FOUR - Talking is the new writing
In my first meeting with my Clwstwr Producer Gavin, we talked about reporting my findings via a series of podcasts. I think I was trying to sneakily sidle out of writing a long report (turns out I have to do a bit of that too, which serves me right) but podcasting my project has been a fantastic experience. Instead of writing about a breakthrough I had in a conversation, I can just play the audio. Lockdown has helped. It’s now totally OK to do a zoom meeting and record it (with permission of course, but people seem fine with it), which gives you decent enough audio and a useful record of the conversation detail. Putting the podcasts together has combined a few of the lessons above (particularly the positive power of deadlines and done over perfect) and I am far likelier to listen back to my podcast episodes than re-read a long report. So, how about podcast dissertations? Podcast sales reports? Podcast policy documents? More new avenues for Bwlb to expand in to.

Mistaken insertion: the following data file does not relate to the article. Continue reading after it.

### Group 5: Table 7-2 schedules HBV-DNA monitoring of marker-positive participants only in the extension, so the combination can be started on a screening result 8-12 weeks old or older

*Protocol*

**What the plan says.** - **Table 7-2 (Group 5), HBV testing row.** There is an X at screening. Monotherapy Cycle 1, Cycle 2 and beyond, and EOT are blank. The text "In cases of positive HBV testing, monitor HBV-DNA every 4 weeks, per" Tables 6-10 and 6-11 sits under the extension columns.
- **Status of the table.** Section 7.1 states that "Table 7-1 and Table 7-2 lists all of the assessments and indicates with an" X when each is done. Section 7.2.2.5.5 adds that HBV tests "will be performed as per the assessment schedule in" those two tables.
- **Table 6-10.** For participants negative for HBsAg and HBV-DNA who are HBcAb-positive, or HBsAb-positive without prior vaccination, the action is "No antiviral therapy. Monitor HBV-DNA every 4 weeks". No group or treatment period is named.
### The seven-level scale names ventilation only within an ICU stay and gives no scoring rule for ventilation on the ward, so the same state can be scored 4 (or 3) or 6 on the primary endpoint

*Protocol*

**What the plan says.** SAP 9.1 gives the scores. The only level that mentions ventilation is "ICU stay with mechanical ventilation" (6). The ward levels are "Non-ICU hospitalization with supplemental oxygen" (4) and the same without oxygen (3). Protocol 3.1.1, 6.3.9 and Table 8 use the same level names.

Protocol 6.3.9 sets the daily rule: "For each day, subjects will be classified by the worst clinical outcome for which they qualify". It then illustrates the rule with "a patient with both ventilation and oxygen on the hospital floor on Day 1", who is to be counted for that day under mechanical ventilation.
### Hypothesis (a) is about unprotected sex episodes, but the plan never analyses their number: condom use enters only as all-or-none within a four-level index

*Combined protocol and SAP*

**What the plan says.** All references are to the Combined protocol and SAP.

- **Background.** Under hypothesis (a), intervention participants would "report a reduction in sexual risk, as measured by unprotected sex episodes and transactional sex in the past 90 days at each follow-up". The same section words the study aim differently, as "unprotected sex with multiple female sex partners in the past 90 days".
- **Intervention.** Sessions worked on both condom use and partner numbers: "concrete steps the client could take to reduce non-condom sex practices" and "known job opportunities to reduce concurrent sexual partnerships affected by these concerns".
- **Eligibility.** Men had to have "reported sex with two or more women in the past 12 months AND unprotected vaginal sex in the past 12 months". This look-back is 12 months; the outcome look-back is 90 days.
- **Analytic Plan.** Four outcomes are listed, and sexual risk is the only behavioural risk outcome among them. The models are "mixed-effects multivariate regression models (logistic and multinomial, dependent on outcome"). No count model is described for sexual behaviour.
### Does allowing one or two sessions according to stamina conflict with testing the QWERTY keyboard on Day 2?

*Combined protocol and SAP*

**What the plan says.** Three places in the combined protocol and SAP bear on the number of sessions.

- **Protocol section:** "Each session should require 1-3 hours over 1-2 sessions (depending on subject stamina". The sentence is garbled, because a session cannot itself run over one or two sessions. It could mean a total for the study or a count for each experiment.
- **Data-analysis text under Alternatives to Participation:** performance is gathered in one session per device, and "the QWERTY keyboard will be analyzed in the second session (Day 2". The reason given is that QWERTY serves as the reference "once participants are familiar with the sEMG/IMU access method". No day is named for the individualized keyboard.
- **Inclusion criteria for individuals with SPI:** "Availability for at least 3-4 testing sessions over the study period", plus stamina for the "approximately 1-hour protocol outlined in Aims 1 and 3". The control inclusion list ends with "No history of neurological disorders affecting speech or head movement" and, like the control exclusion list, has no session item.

Photo by Sunyu Kim on Unsplash
FIVE - Something’s brewing
Something really is brewing. In my living room. Next to my desk, a plastic bucket (fermentation vessel, to give its proper name) containing 11.5 litres of American Pale Ale is "conditioning". I found an old book in a box I would have thrown away but fortunately my wiser wife did not. Turns out it is a key home brewing textbook and, given it is lockdown, plus my new found love of research and development, I’ve had a go. I have an agonising wait of a week until I can bottle it, then another two weeks until I can try it. Another agonising wait is the few weeks until I find out if my application for the next level of Clwstwr funding has been successful. This would enable me to move towards proper prototypes of Accordion, perhaps at a push even a product to go to market with. Of course I hope my application is successful, but even if it isn't, I think what is brewing in me and my company Bwlb, as a result of this seed project, is a passion for innovation in the audio sphere. Thanks to the rise of podcasting it is such an exciting place to be, and thanks to my Clwstwr experience, I think I’ve found a place, a niche and a future for my little company.
Photo by Adam Wilson on Unsplash